Have you thought about your personal definitions for “success” and “failure”? Maybe you see success as a destination, like winning a race. You look forward to crossing the finish line, being declared the winner, having the prize of recognition in the present moment, as well as future acclaim and rewards — all because you made the right moves!
Under the same model, failure could be seen as getting off on a dead-end side street, having to retrace your steps and suffer lost time. Even if others remain politely silent, you and your self-criticism agree that the path taken has turned out to be a “not-so-smart move.” Mistakes appear as “hard lessons” that bring the pain of guilt and regret.
Most of us would agree: success is a good to be sought after; failure is bad and to be avoided.
But as someone who works with people facing challenging economic circumstances, there’s no way I can use this black and white, all or none thinking in dealing with and solving problems. When someone faces job loss, foreclosure, and bankruptcy, it’s no help to advise a stiff upper lip just to avoid some shameful feelings that can only make matters worse.
Failures can be redefined as lessons learned that actually promote success.
For example, famous political leaders like Winston Churchill have seen the word “success” as the ability to handle multiple failures and traveling the road of failure itself as the expected route to achievement of goals.
Success is stumbling from failure to failure with no loss of enthusiasm. – Winston Churchill
Success is not final, failure is not fatal: it is the courage to continue that counts. – Winston Churchill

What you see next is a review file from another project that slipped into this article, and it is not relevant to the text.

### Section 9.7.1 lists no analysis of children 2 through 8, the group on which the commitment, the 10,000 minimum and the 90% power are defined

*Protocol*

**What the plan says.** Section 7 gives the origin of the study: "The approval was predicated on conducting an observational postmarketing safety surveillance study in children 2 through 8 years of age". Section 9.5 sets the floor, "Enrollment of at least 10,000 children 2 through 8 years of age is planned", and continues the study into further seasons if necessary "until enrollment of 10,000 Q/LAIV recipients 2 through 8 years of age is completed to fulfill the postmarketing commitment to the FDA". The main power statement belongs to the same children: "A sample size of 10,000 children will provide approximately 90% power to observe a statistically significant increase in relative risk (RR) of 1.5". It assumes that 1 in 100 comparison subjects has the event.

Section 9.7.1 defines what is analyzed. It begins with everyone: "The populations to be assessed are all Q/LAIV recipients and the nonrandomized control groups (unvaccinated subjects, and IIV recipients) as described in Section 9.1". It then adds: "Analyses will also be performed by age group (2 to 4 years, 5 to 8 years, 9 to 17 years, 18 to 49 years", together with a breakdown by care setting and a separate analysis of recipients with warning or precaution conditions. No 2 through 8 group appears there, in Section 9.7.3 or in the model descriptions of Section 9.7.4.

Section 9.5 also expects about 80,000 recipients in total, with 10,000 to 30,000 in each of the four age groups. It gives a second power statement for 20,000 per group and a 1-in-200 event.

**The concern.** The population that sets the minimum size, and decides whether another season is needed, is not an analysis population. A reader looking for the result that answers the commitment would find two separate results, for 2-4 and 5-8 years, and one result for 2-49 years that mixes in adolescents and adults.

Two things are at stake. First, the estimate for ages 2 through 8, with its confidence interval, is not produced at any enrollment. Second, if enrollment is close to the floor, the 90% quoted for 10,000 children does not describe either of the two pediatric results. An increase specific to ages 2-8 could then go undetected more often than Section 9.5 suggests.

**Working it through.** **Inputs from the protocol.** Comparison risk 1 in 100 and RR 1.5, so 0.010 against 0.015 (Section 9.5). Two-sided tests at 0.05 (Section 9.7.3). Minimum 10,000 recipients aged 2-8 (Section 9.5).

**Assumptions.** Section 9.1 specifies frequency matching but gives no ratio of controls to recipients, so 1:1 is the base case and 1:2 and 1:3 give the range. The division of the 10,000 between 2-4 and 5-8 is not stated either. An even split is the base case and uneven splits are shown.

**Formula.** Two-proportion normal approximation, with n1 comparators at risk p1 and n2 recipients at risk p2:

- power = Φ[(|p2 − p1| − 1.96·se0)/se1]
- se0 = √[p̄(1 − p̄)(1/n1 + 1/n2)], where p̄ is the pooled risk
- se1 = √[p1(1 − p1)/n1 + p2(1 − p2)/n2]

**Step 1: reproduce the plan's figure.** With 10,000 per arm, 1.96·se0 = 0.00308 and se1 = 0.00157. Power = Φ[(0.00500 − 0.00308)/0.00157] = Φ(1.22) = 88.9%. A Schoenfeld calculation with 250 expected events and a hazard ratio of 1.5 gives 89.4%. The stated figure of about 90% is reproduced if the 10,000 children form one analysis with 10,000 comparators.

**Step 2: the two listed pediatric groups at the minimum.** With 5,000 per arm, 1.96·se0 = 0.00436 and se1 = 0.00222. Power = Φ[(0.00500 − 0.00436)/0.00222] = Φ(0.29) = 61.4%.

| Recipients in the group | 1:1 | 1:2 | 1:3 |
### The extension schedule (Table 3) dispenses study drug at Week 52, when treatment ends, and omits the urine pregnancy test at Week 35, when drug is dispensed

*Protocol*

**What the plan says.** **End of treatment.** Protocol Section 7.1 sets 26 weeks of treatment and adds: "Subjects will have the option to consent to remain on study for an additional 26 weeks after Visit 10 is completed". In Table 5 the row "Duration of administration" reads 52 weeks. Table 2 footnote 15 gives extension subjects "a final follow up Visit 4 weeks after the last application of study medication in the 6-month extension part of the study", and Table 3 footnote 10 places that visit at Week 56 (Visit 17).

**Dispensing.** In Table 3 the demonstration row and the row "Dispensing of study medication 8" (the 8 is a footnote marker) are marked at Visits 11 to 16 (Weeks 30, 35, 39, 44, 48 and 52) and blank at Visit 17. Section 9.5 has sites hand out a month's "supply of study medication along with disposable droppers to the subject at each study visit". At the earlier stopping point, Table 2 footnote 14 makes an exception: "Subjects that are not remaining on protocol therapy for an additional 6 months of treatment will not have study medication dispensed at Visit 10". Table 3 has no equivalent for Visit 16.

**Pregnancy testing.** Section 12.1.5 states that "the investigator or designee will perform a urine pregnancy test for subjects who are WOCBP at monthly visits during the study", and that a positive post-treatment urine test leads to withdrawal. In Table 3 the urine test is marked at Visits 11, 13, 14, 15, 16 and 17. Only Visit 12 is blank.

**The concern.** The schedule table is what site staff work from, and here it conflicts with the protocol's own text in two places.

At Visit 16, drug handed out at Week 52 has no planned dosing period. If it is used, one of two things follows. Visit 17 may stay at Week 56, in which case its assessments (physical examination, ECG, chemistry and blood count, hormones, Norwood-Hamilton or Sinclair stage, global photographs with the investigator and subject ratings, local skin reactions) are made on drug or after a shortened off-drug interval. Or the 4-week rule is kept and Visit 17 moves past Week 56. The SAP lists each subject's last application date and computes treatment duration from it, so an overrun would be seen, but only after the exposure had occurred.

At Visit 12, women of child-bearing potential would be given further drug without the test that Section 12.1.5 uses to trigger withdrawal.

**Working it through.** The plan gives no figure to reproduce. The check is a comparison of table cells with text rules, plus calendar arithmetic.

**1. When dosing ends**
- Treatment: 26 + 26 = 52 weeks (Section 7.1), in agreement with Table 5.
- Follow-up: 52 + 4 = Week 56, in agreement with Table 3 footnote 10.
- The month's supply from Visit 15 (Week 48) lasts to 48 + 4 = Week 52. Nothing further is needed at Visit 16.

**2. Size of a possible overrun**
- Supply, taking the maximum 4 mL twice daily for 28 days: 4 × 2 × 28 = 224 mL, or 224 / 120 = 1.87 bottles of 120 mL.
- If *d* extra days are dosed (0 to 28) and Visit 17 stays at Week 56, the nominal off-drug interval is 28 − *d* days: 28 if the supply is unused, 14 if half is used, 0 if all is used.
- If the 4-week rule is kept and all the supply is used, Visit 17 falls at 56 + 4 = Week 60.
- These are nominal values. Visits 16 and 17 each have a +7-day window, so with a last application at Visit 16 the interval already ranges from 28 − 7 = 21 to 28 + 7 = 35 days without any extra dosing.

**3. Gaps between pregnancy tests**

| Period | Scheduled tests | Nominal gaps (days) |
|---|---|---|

In addition, famous athletes remind us that success requires risk taking. They are action takers, who do the actions calculated to win, and who continue to take actions, even in the face of so-called failure.
I have missed more than 9000 shots in my career. I’ve lost almost 300 games. 26 times, I’ve been trusted to take the winning shot and missed. I’ve failed over and over and over again in my life and that is why I succeed. – Michael Jordan
Why does Michael Jordan point to failure as his means to success? His total points made (successes) were more numerous and more memorable than his misses (failures). And Michael Jordan’s established record is for winning more games than he lost, making more baskets than he missed, and for NOT going on a self-condemning guilt trip when he missed the shot that could have won the game, but it didn’t.
He would agree with Success Coach/Author Jennifer White who advises:
"Fail often to succeed sooner."
Nobody likes making mistakes. But making mistakes and learning from them actually moves you closer to the goal. All that is actually an insurmountable obstacle is quitting.
Quitting is different from failing – you can fail your way to success as long as you don’t quit.
1. Mistakes are inevitable – they come as part of our striving for a goal. Most mistakes come with lessons that can shape them into valuable stepping stones towards achieving goals, aka successes.
2. There’s no point in being overwhelmed with guilt and regret, since you can use the same emotional energy to analyze, learn, and feel good about the lessons learned.
3. There is no such thing as failure unless you stop moving towards your goal